7. Indeed the money created by banks has associated assets; but if the loan is not repaid the money does not disappear. But this is largely irrelevant to my critique of this article.

    My point is that it is NOT the government that creates and destroys money. Much like any private citizen or non-bank entity (although much larger) it solicits and repays money from the private world. The private world has a great deal of faith in the U.S. government at present to make future payments (if necessary, by seizing private assets via taxes). However there is a critical balance between the government's debt load and this faith.

  8. Hi, Vadim-

    I am not sure what the problem is. The government certainly does have the power to create money. The Fed presses a few keys, and suddenly the banks have $2 trillion in reserves. Or the Treasury issues a trillion dollars in bonds, which the government spends, and voila, more (effective) money. This is just like the banks issuing loans (making money), which are later extinguished by repayment.

    These are parallel systems, and in good times, banks do certainly take the lead. But during the current crisis, bank lending ground to a halt, and indeed went into reverse via deleveraging. That is why deficit spending by the government has been so important, if insufficient.

    The practice of government borrowing (issuing bonds) to match its excess spending is neither economically significant (savings will still be savings, whether invested in bonds or elsewhere; the inflation impact is minimal at best) nor necessary.. the spending could take place either way, as Steven notes.

    Both stories about money creation are true, and their relative importance varies over time. But in the end, the banks are subordinate to the government, which sets/creates the legal tender and validates it through its taxation, spending, borrowing, and regulatory practices. You might study the career of Alexander Hamilton on this score.

  9. 1. The Fed is a private organization, beholden primarily to private banks and not to the federal government or American citizens.
    2. Federal bonds do not create money, they loan money to the government when they are bought. If faith in the government falls, nobody will buy the bonds, and this avenue of revenue generation will vanish.

    The central thesis of the original blog article is that the federal government creates the money. Based on this thesis various conclusions are drawn, e.g. federal spending is beneficial, deficits are useful. This central thesis is incorrect, and therefore all the conclusions drawn therefrom are unjustified at best.

  10. Actually, the Fed is not a completely private institution, and is subject to Congressional oversight. And the Fed doesn't create money, nor "loan" it to the government. The Treasury Dept. creates money, which it sells to the Fed.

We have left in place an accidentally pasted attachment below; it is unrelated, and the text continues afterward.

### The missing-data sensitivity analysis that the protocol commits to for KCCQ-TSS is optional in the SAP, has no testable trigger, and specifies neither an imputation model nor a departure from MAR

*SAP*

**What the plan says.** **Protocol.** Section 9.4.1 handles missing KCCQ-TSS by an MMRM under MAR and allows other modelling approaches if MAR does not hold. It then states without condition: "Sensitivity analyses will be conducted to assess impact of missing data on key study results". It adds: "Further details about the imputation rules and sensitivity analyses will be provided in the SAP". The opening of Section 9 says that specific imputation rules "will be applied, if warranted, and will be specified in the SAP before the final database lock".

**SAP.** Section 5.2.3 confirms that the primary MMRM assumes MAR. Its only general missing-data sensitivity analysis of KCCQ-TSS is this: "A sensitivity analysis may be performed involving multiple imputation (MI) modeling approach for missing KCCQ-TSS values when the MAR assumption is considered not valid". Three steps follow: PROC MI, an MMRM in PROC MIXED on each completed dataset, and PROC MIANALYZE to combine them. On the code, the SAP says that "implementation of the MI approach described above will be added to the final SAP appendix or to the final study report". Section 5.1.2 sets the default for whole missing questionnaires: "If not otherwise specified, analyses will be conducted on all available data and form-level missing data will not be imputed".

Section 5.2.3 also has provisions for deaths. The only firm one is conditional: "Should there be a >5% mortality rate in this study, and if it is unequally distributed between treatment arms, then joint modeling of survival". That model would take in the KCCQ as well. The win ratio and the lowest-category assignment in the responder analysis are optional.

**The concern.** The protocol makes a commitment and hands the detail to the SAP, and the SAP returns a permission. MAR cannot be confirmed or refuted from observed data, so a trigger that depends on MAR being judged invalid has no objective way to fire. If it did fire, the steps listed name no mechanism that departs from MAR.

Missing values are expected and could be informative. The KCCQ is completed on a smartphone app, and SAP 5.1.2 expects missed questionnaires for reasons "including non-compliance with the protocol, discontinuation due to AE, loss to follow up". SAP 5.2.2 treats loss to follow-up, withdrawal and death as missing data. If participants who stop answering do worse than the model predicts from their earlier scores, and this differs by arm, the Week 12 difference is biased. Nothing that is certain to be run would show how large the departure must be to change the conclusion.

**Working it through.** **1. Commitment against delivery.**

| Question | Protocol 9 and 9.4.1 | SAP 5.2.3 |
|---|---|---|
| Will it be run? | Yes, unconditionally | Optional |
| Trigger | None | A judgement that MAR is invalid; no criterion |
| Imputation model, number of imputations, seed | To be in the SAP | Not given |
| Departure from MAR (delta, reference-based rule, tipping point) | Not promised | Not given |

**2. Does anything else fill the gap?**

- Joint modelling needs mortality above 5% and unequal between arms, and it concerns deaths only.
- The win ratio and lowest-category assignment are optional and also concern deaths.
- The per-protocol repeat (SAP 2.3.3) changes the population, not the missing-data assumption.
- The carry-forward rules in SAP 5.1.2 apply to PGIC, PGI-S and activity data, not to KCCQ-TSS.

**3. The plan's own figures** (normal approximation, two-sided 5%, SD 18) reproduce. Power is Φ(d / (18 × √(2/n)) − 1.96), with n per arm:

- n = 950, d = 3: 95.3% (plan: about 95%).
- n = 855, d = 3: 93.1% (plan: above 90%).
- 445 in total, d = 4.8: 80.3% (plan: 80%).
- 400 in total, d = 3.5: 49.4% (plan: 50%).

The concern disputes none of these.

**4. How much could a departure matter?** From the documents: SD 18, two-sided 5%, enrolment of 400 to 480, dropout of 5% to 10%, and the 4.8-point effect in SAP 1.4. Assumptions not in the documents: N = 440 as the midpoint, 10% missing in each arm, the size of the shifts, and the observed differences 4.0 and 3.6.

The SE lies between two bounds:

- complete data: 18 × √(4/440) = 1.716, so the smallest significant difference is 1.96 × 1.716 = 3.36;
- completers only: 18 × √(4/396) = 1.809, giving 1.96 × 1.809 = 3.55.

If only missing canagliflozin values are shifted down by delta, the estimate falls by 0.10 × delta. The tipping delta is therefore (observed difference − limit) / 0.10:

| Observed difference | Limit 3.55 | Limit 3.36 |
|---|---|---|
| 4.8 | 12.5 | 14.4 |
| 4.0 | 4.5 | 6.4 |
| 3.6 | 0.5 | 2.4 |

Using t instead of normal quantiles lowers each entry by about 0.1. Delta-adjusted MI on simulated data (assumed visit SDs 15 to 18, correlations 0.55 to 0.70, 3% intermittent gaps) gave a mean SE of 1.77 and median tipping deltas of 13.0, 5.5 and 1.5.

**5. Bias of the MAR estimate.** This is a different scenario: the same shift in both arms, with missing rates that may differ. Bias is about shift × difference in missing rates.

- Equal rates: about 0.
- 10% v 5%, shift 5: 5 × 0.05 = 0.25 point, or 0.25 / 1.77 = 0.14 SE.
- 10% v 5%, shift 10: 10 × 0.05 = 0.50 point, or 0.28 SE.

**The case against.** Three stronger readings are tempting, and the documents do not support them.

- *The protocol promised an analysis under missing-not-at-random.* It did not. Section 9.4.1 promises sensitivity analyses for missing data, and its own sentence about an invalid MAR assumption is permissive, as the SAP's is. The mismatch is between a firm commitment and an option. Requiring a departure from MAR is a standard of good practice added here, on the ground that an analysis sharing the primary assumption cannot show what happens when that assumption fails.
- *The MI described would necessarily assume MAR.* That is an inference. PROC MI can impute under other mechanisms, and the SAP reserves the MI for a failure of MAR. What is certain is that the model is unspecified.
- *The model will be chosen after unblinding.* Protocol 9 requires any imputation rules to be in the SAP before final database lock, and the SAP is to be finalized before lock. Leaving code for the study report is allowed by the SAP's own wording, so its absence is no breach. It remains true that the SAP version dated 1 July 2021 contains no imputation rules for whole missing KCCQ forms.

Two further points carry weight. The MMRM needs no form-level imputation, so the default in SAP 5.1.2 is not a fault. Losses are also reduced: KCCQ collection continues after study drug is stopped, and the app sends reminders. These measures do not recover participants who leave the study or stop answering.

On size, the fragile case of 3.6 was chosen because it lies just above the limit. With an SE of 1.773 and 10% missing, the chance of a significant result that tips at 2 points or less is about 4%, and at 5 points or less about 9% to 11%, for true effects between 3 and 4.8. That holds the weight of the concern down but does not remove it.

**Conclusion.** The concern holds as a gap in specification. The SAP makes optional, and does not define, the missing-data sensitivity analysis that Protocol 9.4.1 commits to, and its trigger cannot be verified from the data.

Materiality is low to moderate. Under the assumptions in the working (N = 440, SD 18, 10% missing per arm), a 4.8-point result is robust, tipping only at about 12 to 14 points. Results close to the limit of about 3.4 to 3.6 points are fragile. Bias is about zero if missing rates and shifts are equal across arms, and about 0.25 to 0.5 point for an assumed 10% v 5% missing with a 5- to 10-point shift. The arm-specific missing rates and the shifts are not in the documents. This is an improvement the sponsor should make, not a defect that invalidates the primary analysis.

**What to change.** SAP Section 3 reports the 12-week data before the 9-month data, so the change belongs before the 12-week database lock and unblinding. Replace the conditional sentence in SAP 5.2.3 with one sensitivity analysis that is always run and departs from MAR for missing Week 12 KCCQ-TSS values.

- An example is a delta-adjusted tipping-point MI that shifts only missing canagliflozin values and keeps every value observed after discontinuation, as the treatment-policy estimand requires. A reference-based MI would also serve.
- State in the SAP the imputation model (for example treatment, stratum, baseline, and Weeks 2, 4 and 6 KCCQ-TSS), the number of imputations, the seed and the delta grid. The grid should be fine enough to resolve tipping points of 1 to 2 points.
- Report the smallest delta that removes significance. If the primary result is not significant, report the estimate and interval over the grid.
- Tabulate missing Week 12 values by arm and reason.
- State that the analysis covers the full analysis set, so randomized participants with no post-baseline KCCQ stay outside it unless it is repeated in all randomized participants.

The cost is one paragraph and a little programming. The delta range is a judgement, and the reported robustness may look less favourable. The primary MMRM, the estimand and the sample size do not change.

11. Suppose for a moment that the government spent money without issuing bonds. Your scenario would then fall apart. But that would be easily done- the only impediment is an archaic legal system. More importantly, the Fed may be partly run by the banks, but it is far from a private institution. "The Federal Reserve System is the central bank of the United States. It was founded by Congress in 1913 to provide the nation with a safer, more flexible, and more stable monetary and financial system." ... "The Board of Governors of the Federal Reserve System is a federal government agency."

    Additionally, banks themselves are partly government run- they are much more extensively regulated than other businesses, for very good reasons, if partially forgotten. They are somewhat like lawyers being officers of the court.

    At any rate, given the current system, where banks and the government can each create money by issuing matching credit/liabilities/assets, what is the role of each, and are government deficits useful? The overall three-way monetary balance of private spending/saving, export deficit/surplus, and government surplus/deficit is an accounting balance, (summing to zero), and if two sides of this balance (export deficits and private saving) are negative, then the only thing preventing economic implosion is a sustained government deficit, whether printed outright, or borrowed from private or foreign savers who pile up assets.

  12. Vadim,

    There is a lot of confusion about bonds - because it is confusing!

    First the federal government spends. It must logically spend before it can tax or sell bonds - if the only money in existence was created by bank loans, then can you imagine the "money-suck" on the non-government sector taxation would cause? There would be a giant net financial hole owed to banks.

    Then the Treasury issues a bond. The non-government sector buys the bond. So the government spends $10 into the economy, then takes out $10 in the form of a bond sale. But here is where the meat of the issue is.....$10 in, $10 out, but the bond remains!

    And a bond is very liquid. It can be sold at anytime or borrowed against. The Fed has a huge amount of bonds on its books - which means the corresponding cash or bank reserves are in the private sector, owned free and clear.

    So the government spends, then the private sector holds those assets in the form of cash, bank reserves or bonds.

  13. Steven-

    I think there an alternate story that is at issue. While fiat currencies may be set up from scratch by governments, they are often taken over from pre-existing currencies. To take the Austrian's position, gold is perhaps the paradigmatic natural currency. So is the "note of hand", i.e. the personal IOU, often seen in Victorian novels. Prior to the organized state, people dealt with each other through such spontaneous/natural currencies.